International Women's Day 2022 - 5 Inspirational Women In Dance

International Women's Day 2022 - 5 Inspirational Women In Dance

By Move Dance on 8th Mar 2022

Happy International Women's Day! This year’s theme challenges us to #BreaktheBias. Focusing on a gender equal world which accepts diversity, without discrimination, prejudice and stereotypes. At Move Dance we are proud to be part of an industry that has created so many inspiring and empowering women. We believe dance teaches women to be strong and unbreakable. Our sport helps women & girls around the world to build confidence to achieve anything despite any barriers they may face! 

To celebrate, we’ve put together a collection of influential and inspiring dancers, past and present. Take a look through…

1: Michaela De Prince

Michaela was born in Sierra Leone right in the midst of a civil war and began early life as an orphan. As a child she was frequently called 'devil's-child' due to her having the skin condition vitiligo. Whilst living in the orphanage Michaela saw an image on a magazine featuring a dancer on pointe. She instantly fell in love with ballet! Shortly after this she was adopted by an American couple who recognised her talents for dance. She was awarded a scholarship to study at American Ballet Theatre's Jacqueline Kennedy Onassis School of Ballet. She pursued a professional career despite racial discrimination. Her first professional debut was with the Joburg Ballet in South Africa, she then went on to be a soloist for Dutch National Ballet. As well as her dancing achievements she is an ambassador for War Child, an organisation to improve the lives of children living in violence and war worldwide.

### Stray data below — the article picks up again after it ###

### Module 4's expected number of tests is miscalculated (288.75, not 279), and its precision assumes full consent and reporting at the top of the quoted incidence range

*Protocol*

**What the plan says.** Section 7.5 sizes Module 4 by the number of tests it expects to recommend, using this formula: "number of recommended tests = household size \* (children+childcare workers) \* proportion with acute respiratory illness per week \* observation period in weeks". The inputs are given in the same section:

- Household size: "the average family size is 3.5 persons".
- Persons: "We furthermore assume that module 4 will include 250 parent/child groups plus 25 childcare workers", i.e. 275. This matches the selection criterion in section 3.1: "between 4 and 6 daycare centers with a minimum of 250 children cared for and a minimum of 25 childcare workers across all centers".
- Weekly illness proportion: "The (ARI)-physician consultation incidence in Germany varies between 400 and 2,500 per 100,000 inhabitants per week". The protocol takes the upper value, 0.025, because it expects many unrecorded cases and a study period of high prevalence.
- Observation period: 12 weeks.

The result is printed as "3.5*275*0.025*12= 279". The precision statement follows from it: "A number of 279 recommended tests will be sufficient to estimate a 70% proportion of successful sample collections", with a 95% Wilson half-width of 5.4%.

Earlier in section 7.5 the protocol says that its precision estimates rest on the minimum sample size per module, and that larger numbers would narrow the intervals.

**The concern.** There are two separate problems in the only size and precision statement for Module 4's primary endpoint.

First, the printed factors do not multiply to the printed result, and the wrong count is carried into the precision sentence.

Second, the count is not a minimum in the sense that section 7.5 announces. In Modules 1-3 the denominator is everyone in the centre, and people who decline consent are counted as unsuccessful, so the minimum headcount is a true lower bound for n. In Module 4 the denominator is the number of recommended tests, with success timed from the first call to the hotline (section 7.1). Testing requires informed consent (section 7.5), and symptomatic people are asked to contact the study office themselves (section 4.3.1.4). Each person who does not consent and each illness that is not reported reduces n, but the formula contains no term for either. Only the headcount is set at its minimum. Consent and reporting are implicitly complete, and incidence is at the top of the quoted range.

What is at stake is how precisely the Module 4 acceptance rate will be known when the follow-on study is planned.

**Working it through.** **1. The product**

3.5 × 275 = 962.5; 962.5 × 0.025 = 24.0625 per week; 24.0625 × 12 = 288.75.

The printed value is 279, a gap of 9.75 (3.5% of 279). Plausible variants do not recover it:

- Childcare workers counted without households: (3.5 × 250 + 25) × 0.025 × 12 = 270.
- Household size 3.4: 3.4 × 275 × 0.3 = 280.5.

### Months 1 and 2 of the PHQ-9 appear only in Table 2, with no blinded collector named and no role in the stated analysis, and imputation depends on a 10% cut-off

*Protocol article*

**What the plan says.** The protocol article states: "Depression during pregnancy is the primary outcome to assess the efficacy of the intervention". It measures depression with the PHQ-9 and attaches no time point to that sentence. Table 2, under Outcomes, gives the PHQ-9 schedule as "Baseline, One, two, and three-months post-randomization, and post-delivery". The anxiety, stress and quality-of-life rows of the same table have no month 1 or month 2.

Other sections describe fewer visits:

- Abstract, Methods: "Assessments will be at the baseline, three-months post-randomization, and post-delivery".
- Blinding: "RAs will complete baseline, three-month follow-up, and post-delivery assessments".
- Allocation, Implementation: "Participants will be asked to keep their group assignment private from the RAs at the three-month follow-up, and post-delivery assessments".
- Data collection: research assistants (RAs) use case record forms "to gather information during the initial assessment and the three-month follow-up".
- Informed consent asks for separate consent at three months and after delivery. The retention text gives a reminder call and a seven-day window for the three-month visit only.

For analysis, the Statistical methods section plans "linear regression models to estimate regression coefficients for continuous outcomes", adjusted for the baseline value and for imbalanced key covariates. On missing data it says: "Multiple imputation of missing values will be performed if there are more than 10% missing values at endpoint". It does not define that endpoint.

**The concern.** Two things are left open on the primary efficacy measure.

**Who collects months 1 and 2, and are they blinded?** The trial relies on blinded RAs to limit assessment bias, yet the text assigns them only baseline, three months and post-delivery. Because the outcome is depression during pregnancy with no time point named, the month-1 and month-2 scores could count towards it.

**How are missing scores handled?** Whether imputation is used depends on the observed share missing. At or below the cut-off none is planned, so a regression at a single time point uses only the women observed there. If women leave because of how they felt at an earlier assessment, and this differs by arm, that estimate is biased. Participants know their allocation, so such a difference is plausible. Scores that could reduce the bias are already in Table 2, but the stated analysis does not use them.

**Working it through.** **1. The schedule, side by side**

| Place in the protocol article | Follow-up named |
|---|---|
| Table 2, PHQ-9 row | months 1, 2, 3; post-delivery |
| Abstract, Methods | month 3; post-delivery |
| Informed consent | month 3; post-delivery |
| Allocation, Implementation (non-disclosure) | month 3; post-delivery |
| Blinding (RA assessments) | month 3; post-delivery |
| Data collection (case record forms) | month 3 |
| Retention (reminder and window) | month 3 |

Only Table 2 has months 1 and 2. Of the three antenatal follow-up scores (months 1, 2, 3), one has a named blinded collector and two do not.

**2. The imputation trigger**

Micheala is known for her powerful technique and strong spirit, take a look at this technique yourself in her solo ‘Motion’, dancing at ‘Women in the World’.

2: Josephine Baker

Josephine was a dancer and singer who found success on Broadway. After growing up in poverty in America. She toured with the likes of ‘The Dixie Steppers’ and ‘The Jones Family Band’, originally being rejected due to her appearance she soon stepped in for the Chorus line when another dancer left as she learnt the routines whilst being the dresser for the production. In the 1920s she moved to France, where she became an extremely popular high-paid performer. She returned back to America in the 1930s, however she faced a lot of discrimination and rejection from American audiences, heartbroken she returned to Europe. During WW2 she worked for the French Resistance, smuggling secret messages in her music sheets and working undercover. For her efforts she was awarded the Medal of Resistance and named a Chevalier of the Legion of Honor by the French government. During 1950 and 60 she went back to America and spent most of her time fighting segregation and racism.

We're obsessed with this clip of Josephine dancing ‘Dance Josie, Dance’ . This is nearly a Century old but her beauty and presence is still so current! 

3: Darcey Bussell